40,000 sign petition to oust Rep. Paul 'pit of hell' Broun
Politician applies Bible to science, space, and technology
A petition asking from the removal of Representative Paul Broun (R-GA) from the House Science, Space and Technology Committee has garnered well over 40,000 signatures in the two days since a video of his views on the topics he oversees was made public.
"All that stuff I was taught about evolution, embryology, Big Bang theory, all that is lies straight from the pit of hell," Broun told the Liberty Baptist Church Sportsman's Banquet last month. "It's lies to try to keep me and all the folks who are taught that from understanding that they need a savior."
His words received warm applause from his audience.
As a scientist, he said, he had found evidence that the Earth was quite young – about 9,000 years old, to be accurate – and that it was created within six 24-hour days. Government policy should be ruled by the Bible, he said, claiming that it was a "manufacturer's handbook" that answered all life's questions.
If Rep. Broun does indeed have this evidence, The Reg suggests that he should make it known immediately – such proof that geology, most of physics, much of chemistry and biology and a fair amount of history is just wrong should net him the Nobel Prize. Even the traditionally conservative Catholic Church accepts the Big Bang and evolution as solid science, since there is nothing in either theory that conflicts with their notion of God.
Broun was selected for the House science committee in part because he is, by training, a scientist: he holds a degree in chemistry and practices as a doctor in his home state of Georgia. But given Broun's role on the Science, Space and Technology Committee, the fact that he has problems with two out of three of the areas it oversees has many people worried.
"Since the economic future of the United States depends on our tradition of technological innovation, Representative Broun's views are not in the national interest," Bill Nye (aka the Science Guy) told The Huffington Post in an email. "For example, the Earth is simply not 9,000 years old. He is, by any measure, unqualified to make decisions about science, space, and technology."
Nye is not alone in his concerns. This El Reg hack would have severe doubts about going to a doctor who didn't believe in evolution, since that would mean certain problems in dealing with antibiotic resistance and pretty much all of genetic science, which is yielding some superb now drugs to treat human illnesses.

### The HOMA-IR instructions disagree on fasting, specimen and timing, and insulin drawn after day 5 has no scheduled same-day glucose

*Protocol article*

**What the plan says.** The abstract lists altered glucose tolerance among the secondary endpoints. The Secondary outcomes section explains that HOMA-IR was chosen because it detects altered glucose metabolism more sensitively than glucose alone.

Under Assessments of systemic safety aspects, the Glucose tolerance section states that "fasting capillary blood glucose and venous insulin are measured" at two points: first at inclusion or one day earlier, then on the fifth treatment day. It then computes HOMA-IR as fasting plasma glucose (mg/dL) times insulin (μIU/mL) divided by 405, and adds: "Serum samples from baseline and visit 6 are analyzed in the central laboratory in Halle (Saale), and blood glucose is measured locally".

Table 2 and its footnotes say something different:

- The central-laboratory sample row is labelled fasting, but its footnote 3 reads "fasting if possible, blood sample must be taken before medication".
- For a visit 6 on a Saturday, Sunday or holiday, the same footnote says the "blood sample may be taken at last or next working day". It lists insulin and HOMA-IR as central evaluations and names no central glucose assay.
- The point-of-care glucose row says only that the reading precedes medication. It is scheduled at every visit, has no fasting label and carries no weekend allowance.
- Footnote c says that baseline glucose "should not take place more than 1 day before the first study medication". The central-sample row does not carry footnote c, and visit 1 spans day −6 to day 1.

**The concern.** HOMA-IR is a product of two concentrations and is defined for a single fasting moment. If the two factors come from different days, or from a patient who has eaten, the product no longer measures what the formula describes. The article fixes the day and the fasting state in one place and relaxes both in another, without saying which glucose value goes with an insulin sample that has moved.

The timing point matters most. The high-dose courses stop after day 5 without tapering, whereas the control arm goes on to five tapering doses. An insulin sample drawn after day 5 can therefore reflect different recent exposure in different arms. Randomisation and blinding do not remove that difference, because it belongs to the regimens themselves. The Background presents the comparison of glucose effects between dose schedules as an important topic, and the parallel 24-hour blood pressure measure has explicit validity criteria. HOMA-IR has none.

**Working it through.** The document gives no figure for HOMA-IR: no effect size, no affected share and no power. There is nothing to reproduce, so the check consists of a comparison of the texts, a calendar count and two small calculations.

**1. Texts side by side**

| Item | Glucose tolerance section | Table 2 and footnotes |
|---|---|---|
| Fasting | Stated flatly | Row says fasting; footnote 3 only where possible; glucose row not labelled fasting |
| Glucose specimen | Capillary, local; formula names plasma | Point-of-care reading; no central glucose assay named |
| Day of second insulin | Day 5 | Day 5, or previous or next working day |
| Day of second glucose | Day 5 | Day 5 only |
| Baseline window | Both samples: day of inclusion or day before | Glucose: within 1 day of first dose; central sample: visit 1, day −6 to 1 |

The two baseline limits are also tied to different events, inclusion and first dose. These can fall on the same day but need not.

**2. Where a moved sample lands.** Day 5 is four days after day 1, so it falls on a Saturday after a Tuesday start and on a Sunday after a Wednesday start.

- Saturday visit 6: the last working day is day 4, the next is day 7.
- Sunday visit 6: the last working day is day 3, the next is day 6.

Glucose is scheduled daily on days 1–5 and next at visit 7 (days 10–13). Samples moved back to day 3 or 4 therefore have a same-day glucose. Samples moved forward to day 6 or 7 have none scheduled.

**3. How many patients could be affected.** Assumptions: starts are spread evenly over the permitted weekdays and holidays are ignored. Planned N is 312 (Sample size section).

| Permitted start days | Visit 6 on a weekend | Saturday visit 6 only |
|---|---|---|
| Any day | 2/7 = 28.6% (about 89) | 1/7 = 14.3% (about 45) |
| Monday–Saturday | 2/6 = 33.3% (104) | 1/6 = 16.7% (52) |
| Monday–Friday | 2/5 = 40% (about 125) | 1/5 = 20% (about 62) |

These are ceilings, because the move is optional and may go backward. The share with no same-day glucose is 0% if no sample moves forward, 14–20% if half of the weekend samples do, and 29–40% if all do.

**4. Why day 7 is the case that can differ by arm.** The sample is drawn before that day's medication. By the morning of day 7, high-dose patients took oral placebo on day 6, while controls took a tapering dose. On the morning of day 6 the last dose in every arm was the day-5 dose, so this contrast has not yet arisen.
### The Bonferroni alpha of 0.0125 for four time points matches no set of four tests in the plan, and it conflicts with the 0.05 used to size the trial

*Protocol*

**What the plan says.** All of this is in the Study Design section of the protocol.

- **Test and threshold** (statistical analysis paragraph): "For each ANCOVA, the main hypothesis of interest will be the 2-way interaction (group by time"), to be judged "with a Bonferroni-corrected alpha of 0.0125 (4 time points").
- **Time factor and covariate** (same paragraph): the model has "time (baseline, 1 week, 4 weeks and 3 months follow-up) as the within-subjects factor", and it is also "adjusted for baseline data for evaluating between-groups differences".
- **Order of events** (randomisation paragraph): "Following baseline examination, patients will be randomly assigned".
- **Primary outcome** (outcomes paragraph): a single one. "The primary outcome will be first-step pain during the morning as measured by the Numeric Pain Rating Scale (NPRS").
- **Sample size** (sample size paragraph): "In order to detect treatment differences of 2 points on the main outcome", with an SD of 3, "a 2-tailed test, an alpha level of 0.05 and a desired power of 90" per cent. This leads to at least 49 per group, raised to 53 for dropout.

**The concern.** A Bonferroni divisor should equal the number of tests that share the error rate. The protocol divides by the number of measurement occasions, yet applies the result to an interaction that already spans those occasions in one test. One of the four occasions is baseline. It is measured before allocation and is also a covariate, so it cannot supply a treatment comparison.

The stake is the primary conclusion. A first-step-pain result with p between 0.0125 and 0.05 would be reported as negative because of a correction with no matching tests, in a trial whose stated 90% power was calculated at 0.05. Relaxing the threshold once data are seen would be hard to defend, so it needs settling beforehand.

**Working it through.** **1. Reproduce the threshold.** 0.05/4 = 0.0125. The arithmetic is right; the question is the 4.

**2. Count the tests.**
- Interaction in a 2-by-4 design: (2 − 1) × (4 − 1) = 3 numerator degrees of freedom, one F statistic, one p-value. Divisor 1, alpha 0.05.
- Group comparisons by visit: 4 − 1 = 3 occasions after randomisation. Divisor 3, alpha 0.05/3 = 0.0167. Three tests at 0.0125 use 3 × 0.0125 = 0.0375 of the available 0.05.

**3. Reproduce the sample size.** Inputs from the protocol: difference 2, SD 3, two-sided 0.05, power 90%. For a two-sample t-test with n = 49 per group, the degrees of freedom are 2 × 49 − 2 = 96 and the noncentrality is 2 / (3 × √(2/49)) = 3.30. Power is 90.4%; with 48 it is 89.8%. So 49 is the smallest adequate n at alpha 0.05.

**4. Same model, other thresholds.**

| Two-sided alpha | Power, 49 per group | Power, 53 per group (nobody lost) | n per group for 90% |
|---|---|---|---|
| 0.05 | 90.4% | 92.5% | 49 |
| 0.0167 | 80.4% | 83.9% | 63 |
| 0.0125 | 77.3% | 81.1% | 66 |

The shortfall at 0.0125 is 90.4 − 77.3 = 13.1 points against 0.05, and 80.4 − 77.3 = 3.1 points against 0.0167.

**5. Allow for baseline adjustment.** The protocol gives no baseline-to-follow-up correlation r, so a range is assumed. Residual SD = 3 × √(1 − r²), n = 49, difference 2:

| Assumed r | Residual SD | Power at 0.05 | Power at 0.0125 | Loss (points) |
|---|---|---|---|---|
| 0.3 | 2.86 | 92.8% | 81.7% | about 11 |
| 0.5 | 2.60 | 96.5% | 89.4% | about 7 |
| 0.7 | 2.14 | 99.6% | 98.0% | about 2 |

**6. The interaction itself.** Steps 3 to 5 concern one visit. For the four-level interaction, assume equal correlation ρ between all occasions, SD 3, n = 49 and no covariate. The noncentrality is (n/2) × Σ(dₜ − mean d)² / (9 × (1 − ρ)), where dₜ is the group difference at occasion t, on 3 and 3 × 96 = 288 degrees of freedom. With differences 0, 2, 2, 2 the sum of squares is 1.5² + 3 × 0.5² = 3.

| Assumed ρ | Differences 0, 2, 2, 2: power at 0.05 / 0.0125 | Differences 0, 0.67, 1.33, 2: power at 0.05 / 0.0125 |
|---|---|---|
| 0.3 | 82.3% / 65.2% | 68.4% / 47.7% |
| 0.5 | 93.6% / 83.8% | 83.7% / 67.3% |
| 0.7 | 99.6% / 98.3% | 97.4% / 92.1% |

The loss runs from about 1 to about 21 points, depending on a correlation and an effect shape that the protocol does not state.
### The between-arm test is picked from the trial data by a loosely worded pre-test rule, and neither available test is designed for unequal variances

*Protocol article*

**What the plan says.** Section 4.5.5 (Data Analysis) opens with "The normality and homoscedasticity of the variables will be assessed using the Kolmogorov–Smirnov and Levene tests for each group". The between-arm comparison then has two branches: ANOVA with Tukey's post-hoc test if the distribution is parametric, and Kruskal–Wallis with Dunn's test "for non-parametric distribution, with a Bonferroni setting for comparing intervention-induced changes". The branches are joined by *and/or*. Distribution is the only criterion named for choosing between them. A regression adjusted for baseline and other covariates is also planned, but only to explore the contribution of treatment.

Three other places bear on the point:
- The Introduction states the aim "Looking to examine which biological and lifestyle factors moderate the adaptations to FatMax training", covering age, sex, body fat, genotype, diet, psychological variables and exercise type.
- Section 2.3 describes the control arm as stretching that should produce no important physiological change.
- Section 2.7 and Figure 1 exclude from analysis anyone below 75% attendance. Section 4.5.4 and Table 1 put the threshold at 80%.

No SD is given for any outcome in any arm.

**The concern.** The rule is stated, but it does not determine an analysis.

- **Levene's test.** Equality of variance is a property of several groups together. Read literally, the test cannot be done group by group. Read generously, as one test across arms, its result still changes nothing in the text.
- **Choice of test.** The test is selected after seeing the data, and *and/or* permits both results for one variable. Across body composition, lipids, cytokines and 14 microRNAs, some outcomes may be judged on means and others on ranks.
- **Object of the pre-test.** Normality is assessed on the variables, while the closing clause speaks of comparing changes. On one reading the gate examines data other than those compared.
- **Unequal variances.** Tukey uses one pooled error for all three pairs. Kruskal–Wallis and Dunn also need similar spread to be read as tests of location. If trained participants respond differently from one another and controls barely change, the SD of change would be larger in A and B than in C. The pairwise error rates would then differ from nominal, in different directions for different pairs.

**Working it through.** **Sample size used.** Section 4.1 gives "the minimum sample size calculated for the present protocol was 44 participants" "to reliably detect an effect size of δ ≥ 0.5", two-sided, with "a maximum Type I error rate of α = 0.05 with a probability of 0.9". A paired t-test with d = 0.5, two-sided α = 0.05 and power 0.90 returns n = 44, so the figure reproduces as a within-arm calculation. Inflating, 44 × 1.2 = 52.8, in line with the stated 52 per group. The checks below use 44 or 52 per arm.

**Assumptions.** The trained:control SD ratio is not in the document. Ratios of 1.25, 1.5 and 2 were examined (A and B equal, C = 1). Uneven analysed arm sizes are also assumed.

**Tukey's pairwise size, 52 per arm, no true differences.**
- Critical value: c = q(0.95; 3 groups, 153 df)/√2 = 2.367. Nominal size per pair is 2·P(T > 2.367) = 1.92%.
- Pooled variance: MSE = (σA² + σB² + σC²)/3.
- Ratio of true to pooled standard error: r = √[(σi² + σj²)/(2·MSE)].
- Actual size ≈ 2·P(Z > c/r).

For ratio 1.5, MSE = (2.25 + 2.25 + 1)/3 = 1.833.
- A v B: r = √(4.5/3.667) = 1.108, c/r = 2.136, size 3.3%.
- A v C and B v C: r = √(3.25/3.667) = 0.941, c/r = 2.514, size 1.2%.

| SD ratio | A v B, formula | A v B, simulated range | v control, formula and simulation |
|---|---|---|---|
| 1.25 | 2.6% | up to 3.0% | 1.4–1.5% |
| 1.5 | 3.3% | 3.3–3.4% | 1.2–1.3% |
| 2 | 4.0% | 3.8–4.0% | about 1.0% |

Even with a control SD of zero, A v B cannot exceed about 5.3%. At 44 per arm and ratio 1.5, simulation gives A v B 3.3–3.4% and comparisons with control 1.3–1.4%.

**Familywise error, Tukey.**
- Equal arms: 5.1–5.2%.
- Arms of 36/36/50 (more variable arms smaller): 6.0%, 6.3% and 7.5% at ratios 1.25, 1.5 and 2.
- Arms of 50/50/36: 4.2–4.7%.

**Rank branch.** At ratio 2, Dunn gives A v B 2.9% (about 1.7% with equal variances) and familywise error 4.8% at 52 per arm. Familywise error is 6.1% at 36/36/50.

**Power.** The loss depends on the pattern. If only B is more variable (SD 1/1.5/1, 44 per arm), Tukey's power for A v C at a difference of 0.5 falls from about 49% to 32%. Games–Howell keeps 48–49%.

As for the science side of the equation, the Bible clearly states that the value of Pi is three (1 Kings 7:23), which would cause engineers and mathematicians some problems.
Broun's oversight of space priorities might also be slightly askew, since the Good Book notes in Chronicles 16:30, and Psalms 93:1 and 96:10, that the Earth is fixed in place – a claim Galileo accepted (under threat of torture) before legendarily asserting "and yet it moves."
Broun is not, however, out of tune with the electorate. According to the latest Gallup data, 46 per cent of US voters believes God created mankind in its current form, compared to 15 per cent who think we evolved without a guiding hand from a deity.
Biblical literalism is a peculiarity of some sects of the Christian faith and it's very common in the US, albeit with a lot of flexibility. Paul Broun himself claims to live by the Bible's teachings, and particularly those of the New Testament, yet he's been married four times. Obviously he missed Jesus' teachings on the subject:
"Anyone who divorces his wife and marries another woman commits adultery, and the man who marries a divorced woman commits adultery," Jesus says in Luke 16:8.
Incidentally, Broun is joined on the House Science, Space and Technology Committee by Todd Akin (R-MO), who has some interesting ideas about biology. Akin caused huge controversy with his views on the ability of women to control their own bodies in the event of being raped to stop getting pregnant by their attackers.
"First of all, from what I understand from doctors, that's really rare," Akin said. "If it's a legitimate rape, the female body has ways to try to shut that whole thing down."
El Reg wonders if the doctor in question sits with him on the science committee – and if possibly another petition might be in order. ®